Over the last few years in several countries, including the EU, there´s been an increase in the awareness regarding the high levels of antibiotics used in livestock farming, measured in mgs/PCU (Population Correction Unit). To be precise, the antibiotic consumption for the whole European livestock industry in 2013 was 121 mgr/PCU according to the EMA (European Medicines Agency).
Most of these antibiotics are given as in-feed medication and, a large proportion of those are administered to pigs.
Besides the already very important matter of human and animal health, due to the appearance of resistant super bacteria (do not forget the ONE HEALTH concept promoted by the UN), and the environmental contamination problems, there are implications about the image of pork perceived by consumers and also commercial repercussions. Regions such as the European Union, which is the largest pork producer and exporter in the world, will have no other choice but to rationalize and reduce antibiotic use. The whole industry, but particularly exporting countries, will need to improve their image as business opportunities will appear against competitors, at an international level, in the worldwide meat market, based on the criterion of antibiotic use.
Countries that cannot compete in terms of production costs because of higher prices of feed and labour, amongst others, must compete in quality, defined as a greater reliability of public health processes and traceability of the meat produced.
Certain countries like the EU ones, have already taken many measures aimed to increase the global quality standards, such as banning the use of antibiotics as growth promoters, not authorizing the use of ractopamine, and enforcing welfare and environmental measures stricter than their competitors’.
Making clear that PORK PRODUCED IN EUROPE already has all health guaranties and is totally free of antibiotics, Europe has to specialize in producing meat with the highest standards of food safety, that gives confidence to consumers from all over the world.
We have a very positive precedent in the EU ban on the use of antibiotics as growth promoters in 2006, when the most pessimistic predicted a catastrophe, with worsened technical indexes in growing pigs (mainly FCR), increased mortality and digestive disorders. When these problems developed, they were minimal and quickly solved. Does anybody nowadays miss using antibiotics as growth promoters in livestock farming?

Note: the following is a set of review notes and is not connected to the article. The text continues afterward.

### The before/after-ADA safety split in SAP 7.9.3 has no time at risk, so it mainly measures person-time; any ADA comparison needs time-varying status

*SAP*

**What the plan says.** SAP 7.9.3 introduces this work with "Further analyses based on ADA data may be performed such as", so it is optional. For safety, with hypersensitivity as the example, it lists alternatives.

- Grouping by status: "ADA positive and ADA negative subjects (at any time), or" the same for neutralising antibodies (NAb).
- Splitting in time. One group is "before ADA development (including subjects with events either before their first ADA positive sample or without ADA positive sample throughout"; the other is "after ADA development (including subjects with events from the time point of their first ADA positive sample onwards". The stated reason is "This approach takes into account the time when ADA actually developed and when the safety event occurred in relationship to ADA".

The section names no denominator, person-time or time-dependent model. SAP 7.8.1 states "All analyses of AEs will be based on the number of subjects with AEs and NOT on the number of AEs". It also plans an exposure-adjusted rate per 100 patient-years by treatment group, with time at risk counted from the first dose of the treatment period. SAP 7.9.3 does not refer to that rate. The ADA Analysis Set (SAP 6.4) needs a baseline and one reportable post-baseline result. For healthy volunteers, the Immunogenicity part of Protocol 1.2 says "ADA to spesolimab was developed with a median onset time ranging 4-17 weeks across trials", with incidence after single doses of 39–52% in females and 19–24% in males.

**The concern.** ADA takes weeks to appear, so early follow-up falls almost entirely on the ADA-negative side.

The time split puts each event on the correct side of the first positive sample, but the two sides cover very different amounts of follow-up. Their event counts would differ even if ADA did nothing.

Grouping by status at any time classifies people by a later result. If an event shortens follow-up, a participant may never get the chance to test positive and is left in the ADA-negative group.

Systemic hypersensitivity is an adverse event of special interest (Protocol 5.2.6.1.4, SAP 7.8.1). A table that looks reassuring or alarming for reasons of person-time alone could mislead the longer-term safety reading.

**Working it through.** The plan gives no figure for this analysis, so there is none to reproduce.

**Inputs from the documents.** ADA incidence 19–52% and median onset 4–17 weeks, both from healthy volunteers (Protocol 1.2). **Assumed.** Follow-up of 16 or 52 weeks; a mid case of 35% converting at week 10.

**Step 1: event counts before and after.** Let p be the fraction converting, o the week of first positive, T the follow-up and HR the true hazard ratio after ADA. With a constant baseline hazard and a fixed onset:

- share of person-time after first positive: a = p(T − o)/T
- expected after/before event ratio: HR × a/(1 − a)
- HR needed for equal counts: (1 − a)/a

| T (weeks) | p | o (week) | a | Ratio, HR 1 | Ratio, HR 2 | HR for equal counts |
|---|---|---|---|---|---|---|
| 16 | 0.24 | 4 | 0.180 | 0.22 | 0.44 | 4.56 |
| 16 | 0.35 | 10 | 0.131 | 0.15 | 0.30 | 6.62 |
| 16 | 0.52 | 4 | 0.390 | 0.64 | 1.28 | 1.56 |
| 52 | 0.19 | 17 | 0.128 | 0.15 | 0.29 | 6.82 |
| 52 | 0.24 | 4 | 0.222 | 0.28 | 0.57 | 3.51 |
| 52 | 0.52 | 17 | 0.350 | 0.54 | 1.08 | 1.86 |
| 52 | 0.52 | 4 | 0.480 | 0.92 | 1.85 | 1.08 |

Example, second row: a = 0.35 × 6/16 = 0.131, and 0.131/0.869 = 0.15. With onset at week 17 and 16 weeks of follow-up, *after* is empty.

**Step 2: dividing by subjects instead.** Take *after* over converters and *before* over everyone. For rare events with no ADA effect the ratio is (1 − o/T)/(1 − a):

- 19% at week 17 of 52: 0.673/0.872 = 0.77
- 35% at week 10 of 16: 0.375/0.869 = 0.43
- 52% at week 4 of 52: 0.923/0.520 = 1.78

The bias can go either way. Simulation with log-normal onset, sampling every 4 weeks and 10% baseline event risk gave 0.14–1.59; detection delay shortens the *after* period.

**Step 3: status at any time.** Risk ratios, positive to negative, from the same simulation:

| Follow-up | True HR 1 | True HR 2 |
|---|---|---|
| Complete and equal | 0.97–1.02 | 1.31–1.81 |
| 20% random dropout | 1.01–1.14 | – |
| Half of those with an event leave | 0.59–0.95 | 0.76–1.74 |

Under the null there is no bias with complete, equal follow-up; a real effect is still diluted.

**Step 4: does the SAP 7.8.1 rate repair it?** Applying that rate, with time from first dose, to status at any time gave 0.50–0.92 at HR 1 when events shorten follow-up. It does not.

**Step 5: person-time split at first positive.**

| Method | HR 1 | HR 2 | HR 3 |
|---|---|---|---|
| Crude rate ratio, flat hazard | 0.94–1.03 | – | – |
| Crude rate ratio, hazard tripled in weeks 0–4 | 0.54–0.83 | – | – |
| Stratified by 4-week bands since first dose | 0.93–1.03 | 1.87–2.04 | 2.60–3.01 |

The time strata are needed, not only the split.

Something similar happened with colistin. Given the problem of its high use in livestock farming, mainly in Spain, Italy and Germany —which combined use, according to the ESVAC (European Surveillance of Veterinary Antimicrobial Consumption) 80% of the colistin consumed by European livestock—, and the new use of colistin in human health to control E. coli resistant strains, the EMA (European Medicines Agency) recommended to the European pig sector in 2016 to make an effort to voluntarily reduce the use of colistin, reaching levels of consumption of 1 mgr./PCU for those countries classed as “moderate consumers” and 5 mgr./PCU in the so-called “high consumers”.
The European pig industry must address this problem and reduce drastically the use of colistin without replacing it with alternative antibiotics such as apramycin or neomycin.
What can be learnt from all this? That antibiotics must be used rationally, which means using them mainly as a treatment, and only on exceptional occasions as metaphylaxis and/or prophylaxis.
How to reduce antibiotic use
Awareness of the problem is the main requisite to establish a general strategy in any livestock company, whether small, big or a cooperative. Next, the problem must be approached from a veterinary point of view with total support from the company´s management.
The next step is to establish an action plan including a starting point and the objective to be achieved, which will be more or less ambitious depending on the level of antibiotic use, measured in mgr/PCU.
Knowing where we are, in a clear and efficient way, and where we want to go, will help us to improve in a short period of time.
Once the starting point is known (i.e., how much antibiotic is being used), the rest will be easier. Not only the level of antibiotics used must be known, but also which antibiotics are being used, how they are being used, for what purpose and at which production stage.
Answering these questions will clarify ideas and it should allow us to reduce and rationalize antibiotic use and improve economical and technical results since, in general, antibiotics have been used to solve problems that can be solved using other strategies: improving facilities, increasing environmental control, decreasing density, adequate feeding mainly in the post-weaning period, better water quality …
Without, in any way, detracting from the work done by many veterinarians, we must think over this issue and see it as an opportunity to produce better and more efficiently.
Table 1. Example of mortality in the post-weaning period in a farm where antibiotics and zinc oxide have been removed making changes in the feed and working with diets where crude protein levels have been reduced and high quality raw materials have been added. The month in red font corresponds to the implementation of formulation changes in a farm that was already working without antibiotics or zinc oxide.
|Month 1||4.2 %|
|Month 2||5.1 %|
|Month 3||4.6 %|
|Month 4||3.9 %|
|Month 5||4.8 %|
|Month 6||4.4 %|
|Month 7||5.6 %|
|Month 8||2.2 %|
|Month 9||1.8 %|
Finally, a key idea: there is no "silver bullet"; farms must be assessed on an individual basis, applying the most adequate solutions for every single one after evaluation of their specific problems. Sometimes we’ll take a step backwards, but most of the time, when analysing the reason why plans have not worked, we will come up with new improvement strategies.